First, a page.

Book Review: Brian May’s Red Special, The

By Ernest Barteldes

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Although not essentially a guitarist (my main instruments are the electric bass and the ukulele), for many years I have been a huge fan of Queen’s Brian May – not only his songwriting, which contrasts strongly with the style of his bandmates but also for the signature sound of his homemade Red Special guitar, which can be recognized immediately even if it is not on one of the band’s or his solo albums – for instance, its tone is distinctive on Joe Cocker’s performance of “With a Little Help From My Friends” at Queen Elizabeth II’s Jubilee Concert at Buckingham Palace in 2002 even though there were other guitarists on hand.

Other examples include Brazil’s Os Paralamas do Sucesso’s “El Vampiro Bajo El Sol, and Lady Gaga’s “You and I,” where May was prominently featured – even if some fans were not aware of it.

His guitar has always intrigued me – built with hand tools because he couldn’t afford his much-desired Gibsons or Fenders, the Red Special is an essential part of Queen’s sound so much that when it is not present (in tunes like “Crazy Little Thing Called Love,” which featured a Fender Telecaster) you can actually hear the difference in sound and texture.

Many stories have been told about how the guitar was built, but until recently it hadn’t been the whole story from the beginning – which finally happened with Brian May’s Red Special: The Story Of The Home-Made Guitar That Rocked Queen And The World (Hal Leonard, Hardcover – $ 22.40 on Amazon), which brings the whole story together with rich illustrations of every piece of the guitar, which was painstakingly taken apart and photographed for this project.

Written by Brian May with the assistance of co-writer Simon Bradley, we follow May’s initial days learning the ukulele and then transitioning to the guitar – which brought the necessity of going electric as rock music invaded the airwaves of Great Britain via Radio Luxembourg – the same station that inspired The Beatles in the days before there was any kind of young music on the BBC.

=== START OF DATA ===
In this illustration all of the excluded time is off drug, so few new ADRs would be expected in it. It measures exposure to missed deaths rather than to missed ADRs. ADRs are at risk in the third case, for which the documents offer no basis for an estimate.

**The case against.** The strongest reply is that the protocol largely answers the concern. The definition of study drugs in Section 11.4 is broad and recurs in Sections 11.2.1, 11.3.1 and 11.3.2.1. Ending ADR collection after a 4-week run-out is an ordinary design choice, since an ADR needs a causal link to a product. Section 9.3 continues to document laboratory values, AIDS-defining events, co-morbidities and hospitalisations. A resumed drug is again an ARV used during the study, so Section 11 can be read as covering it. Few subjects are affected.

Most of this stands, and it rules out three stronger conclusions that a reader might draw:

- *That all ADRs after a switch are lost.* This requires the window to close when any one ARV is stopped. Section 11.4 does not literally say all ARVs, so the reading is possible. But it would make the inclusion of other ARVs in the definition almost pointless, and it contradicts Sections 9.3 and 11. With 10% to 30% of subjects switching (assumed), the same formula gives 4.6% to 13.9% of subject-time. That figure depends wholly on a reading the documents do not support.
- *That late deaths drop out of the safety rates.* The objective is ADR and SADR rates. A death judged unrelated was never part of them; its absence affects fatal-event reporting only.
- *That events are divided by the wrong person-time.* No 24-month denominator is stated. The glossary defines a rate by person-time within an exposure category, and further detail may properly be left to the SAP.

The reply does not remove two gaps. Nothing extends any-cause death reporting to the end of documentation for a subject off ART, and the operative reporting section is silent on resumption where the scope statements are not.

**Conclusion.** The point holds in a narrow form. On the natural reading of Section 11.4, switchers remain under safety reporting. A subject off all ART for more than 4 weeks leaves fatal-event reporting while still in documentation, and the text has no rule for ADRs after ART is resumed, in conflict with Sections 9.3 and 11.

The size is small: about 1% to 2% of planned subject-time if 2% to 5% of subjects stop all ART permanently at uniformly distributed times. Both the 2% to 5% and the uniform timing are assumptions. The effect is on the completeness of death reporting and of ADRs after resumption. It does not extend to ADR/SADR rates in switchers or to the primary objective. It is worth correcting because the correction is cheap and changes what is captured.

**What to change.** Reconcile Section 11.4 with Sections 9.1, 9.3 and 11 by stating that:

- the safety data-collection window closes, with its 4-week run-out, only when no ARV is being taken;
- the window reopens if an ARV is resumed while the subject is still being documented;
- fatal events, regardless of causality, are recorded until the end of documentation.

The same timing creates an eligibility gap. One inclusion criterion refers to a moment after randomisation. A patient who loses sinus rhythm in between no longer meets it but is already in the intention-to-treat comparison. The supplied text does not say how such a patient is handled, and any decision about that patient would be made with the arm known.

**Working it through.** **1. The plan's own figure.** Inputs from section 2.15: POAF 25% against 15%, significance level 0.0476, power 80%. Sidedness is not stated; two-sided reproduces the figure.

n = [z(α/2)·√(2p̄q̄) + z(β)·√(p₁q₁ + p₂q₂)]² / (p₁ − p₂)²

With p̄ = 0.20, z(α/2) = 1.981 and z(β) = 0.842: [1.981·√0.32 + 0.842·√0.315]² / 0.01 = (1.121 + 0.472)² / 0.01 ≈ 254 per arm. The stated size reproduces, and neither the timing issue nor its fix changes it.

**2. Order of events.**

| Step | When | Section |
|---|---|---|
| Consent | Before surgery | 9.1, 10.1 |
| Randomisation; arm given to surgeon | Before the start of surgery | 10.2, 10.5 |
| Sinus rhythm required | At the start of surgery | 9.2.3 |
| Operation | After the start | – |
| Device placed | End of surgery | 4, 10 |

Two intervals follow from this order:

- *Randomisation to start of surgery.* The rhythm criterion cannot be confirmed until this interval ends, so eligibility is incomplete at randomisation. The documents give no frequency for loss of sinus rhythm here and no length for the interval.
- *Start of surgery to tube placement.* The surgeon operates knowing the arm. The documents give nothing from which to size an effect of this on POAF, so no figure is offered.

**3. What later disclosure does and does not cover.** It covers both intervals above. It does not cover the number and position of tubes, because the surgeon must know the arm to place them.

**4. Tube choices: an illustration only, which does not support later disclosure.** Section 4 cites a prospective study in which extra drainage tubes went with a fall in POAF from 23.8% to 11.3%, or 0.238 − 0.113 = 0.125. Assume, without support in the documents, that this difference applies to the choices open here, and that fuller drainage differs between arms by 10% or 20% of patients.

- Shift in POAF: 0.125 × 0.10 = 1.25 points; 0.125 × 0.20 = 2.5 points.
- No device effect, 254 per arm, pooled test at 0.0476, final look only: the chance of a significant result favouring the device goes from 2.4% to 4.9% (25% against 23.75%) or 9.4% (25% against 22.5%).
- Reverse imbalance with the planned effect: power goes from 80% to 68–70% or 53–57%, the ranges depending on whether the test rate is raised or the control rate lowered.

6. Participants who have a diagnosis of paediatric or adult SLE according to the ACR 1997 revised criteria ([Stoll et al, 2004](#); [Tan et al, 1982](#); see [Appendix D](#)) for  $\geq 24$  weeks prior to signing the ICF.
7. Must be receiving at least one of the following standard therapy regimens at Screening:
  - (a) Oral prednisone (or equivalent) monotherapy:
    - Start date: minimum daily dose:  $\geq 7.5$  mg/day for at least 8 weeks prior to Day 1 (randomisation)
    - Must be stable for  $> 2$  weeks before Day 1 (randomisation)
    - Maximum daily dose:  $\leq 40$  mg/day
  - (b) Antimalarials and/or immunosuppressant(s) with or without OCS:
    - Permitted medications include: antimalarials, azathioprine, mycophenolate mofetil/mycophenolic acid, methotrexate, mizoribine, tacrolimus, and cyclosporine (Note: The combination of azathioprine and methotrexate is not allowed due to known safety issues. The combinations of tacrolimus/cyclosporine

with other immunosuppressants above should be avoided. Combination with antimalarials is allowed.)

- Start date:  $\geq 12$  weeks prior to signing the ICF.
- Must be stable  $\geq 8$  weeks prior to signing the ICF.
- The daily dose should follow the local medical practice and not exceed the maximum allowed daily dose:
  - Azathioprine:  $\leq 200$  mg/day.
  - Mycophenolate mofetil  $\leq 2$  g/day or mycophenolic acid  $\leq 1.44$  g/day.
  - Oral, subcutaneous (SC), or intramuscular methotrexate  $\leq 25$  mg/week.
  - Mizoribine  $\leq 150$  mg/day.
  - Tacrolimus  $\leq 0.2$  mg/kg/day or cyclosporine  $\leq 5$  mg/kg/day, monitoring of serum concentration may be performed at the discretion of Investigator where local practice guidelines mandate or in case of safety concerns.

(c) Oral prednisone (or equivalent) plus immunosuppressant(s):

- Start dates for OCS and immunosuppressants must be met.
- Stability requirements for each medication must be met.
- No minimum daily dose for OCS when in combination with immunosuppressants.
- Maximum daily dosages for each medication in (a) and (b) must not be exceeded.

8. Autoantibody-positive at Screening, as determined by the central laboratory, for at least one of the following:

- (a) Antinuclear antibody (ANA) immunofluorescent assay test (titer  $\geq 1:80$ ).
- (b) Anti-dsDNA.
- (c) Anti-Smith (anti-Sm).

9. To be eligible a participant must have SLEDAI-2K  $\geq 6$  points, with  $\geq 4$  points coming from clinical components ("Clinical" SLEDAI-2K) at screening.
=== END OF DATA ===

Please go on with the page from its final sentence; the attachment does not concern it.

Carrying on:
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A young Brian May with his guitar (from Brianmay.com)

The writing style is quite conversational, but this being a musician who also happens to be an astrophysicist, things get a bit puzzling for the layman when he goes into the physics of acoustic resonance or when he describes the formula of calculating the distance between the guitar’s frets, which he sorted out using a computer at EMI’s laboratories while he interned there as a teenager.

In spite of those few moments that might go over one’s head a bit, it is a highly pleasurable read, and the illustrations  – which include early pictures of a short-haired Brian May playing with some of his early bands prior to his career with Queen and his signature (now gray) mane.

There is also a section with the different copies made of the Red Special over the years, and a description of his historic performance on the rooftop at Buckingham Palace, which was clearly much harder to put together than it sounds like.

The book is recommended not only for Queen fans but also for guitar enthusiasts in general – it’s rich enough in detail that one might want to build your own Red Special someday.

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Book Review: Joe Biden’s ” “Promise Me, Dad: A Year of Hope, Hardship, and Purpose”

by Ernest Barteldes